Decide if you need to clean your tongue. Stick it out. Is it pink? If so, cleaning is probably not necessary. Is it grey, orange, brown, or even black? You need to clean it. Brushing the tongue removes some of the organisms, but there is a better, easier, and more effective tongue cleaning procedure. Use the tongue cleaner we will suggest. Place it as far back on the tongue as you can tolerate. Place about one pound of force and pull the tongue cleaner forward. Repeat the procedure until no more debris is present. One or two cleanings per day is normal, especially before bedtime. You will be on your way to a cleaner mouth, less dental disease, and better breath.
As a group, dentists and physicians, as well as global health organizations favor use of fluoride in all of the following methods. Fluoride for reduction of dental decay has had more legitimate worldwide research than any other health related subject. Nevertheless, there are some groups that oppose fluoride use for various political and alleged health reasons.
The decision to use fluoride for your and your family is up to you. For almost all dentists and physicians, “anti-fluoride” arguments make no sense at all.
Over the past many years, numerous materials and techniques have been developed to seal the chewing (occlusal) surfaces of teeth. Sealants are necessary because some teeth have defective occlusal surfaces when they erupt into the mouth, and food debris and microorganisms penetrate into the grooves on the teeth during eating. Patients cannot clean these areas effectively, and dental decay (caries) occurs frequently.Do All Teeth Need to Be Sealed?
Usually only the back (posterior) teeth require sealing. It is difficult to tell which teeth require sealing because incomplete fusion of the teeth often leaves a microscopic entry from the enamel outside the tooth into the softer dentin inside. Therefore, we suggest that all suspect permanent posterior teeth and selected anterior teeth be sealed as closely to their eruption time as possible.Will All Decay Be Prevented?
Sealants placed as close to the eruption time of the teeth as possible prevent the majority of decay on the chewing (occlusal) surfaces of the teeth. However, flossing, brushing, and routine fluoride therapy are required to prevent decay on the other surfaces of the teeth. In the presence of poor oral hygiene, decay may begin between the teeth, since sealants cannot be placed on these surfaces.Cost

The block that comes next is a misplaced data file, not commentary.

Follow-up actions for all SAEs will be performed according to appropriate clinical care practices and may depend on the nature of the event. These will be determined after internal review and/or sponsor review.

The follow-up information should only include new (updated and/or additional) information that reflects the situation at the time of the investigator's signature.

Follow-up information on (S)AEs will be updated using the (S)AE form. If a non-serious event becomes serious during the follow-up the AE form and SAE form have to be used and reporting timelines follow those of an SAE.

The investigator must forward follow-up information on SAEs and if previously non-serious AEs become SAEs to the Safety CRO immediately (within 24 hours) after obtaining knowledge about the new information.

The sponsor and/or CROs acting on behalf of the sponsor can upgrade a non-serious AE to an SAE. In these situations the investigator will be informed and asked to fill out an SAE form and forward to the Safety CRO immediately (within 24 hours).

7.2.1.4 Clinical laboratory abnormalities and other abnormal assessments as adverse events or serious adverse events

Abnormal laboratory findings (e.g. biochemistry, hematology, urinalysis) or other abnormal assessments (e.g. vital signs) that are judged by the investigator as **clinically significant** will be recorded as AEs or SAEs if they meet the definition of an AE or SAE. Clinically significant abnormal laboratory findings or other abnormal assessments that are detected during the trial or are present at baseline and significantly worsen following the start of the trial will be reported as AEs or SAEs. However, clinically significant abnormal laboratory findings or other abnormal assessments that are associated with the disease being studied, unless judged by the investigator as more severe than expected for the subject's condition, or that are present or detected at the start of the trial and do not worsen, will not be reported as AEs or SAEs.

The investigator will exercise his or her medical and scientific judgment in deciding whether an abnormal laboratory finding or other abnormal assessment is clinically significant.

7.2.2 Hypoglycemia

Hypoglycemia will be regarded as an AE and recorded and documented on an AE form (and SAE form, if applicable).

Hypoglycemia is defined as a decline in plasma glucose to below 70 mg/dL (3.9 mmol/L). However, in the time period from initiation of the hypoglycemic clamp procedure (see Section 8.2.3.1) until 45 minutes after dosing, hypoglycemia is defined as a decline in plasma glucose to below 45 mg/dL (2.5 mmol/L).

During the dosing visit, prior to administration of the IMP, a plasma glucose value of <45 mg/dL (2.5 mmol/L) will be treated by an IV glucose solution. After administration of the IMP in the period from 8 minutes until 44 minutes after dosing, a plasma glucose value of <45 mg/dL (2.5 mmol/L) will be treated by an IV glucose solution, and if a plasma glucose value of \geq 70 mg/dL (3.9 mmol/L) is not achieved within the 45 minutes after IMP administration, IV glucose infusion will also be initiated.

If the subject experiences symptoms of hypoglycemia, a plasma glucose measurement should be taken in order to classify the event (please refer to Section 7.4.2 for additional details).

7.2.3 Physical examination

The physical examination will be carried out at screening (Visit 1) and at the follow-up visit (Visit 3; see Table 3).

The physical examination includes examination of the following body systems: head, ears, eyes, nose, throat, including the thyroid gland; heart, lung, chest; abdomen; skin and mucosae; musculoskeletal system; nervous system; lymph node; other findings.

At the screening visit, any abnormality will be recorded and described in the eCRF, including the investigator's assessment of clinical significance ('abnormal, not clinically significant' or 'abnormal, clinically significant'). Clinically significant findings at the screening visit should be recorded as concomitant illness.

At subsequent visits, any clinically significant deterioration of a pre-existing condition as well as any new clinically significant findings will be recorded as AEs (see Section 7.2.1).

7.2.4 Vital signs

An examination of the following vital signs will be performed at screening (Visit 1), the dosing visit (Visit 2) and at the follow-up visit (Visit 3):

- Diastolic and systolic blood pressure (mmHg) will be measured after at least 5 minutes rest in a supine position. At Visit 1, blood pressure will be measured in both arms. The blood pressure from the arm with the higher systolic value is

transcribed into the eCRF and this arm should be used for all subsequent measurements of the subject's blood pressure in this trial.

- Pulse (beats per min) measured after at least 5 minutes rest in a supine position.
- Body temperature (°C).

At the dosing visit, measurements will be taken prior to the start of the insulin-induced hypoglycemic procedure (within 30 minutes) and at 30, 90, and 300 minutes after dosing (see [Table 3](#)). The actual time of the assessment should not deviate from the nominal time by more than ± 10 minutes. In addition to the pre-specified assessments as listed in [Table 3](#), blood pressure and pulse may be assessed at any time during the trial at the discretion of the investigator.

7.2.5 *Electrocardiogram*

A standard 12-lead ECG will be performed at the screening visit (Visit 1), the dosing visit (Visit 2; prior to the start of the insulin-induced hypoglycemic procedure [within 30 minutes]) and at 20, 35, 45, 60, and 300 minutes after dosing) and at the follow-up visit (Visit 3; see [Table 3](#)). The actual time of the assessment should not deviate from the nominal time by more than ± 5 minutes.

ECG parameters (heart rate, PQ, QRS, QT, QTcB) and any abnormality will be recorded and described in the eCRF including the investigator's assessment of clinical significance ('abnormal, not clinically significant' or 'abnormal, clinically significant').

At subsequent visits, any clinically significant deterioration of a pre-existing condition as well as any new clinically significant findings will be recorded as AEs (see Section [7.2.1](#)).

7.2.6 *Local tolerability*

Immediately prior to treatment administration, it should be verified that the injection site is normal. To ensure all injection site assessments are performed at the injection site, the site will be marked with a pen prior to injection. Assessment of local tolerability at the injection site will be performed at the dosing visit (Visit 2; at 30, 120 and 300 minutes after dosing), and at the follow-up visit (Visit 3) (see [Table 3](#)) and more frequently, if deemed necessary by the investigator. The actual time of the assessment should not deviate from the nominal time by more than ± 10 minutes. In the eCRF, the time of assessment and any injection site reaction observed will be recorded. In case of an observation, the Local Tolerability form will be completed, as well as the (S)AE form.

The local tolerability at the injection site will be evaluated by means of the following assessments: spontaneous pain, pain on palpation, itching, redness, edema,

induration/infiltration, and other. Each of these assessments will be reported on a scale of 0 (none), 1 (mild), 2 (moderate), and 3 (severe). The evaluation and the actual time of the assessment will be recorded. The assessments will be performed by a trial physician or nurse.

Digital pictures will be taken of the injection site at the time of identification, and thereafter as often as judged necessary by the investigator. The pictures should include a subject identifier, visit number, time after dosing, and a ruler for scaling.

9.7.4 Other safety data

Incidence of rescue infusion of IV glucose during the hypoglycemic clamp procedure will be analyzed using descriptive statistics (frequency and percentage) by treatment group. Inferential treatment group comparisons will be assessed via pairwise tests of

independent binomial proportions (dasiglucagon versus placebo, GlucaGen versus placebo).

The cost for sealing a tooth with plastic is about one-fourth to one-third the cost of filling (restoring) the tooth in the event of decay. Sealants do not require anesthetic or cutting away tooth structure.How Long Do Sealants Last?
Studies show that properly placed sealants last many years. However, occasional resealing may be required.
The PerioLase MPV-7 is the only dental laser specifically designed for better periodontal health. The unique wavelength targets the bacteria that causes gum disease for minimally invasive, highly effective, quick and painless treatment.
Diagnodent® scans teeth for hidden decay, often detecting cavities long before they can be seen by the naked eye. When we catch a cavity early, a smaller filling can usually be placed and preserve more of your natural tooth.
Oral cancer is not something you hear about on a routine basis. Oral cancer has been related to smoking, chewing tobacco, irritation of oral soft tissue, various foods, alcohol and many other potential causes. However, contrary to popular knowledge, oral cancer has a slightly higher death rate than the more well-known cancer, melanoma. There are over 40,000 new cases of oral cancer each year in the U.S.
When oral cancer is treated, often the result is disfiguring to the face. Oral cancer is often fatal.
While there are several methods to determine if you may have oral cancer, our office uses the most cutting edge technology recognized by the World Health Organization for early detection of oral cancer, while it is still easy to treat. The VELscope Vx helps us identify oral disease early with blue light that stimulates natural fluorescence in the soft tissues of the mouth, showing disease not visible to the naked eye under ordinary light. One of the most important tasks of this VELscope Vx screening is to help locate areas that might, if not treated, progress to oral cancer.
Please ask us about oral cancer screening today.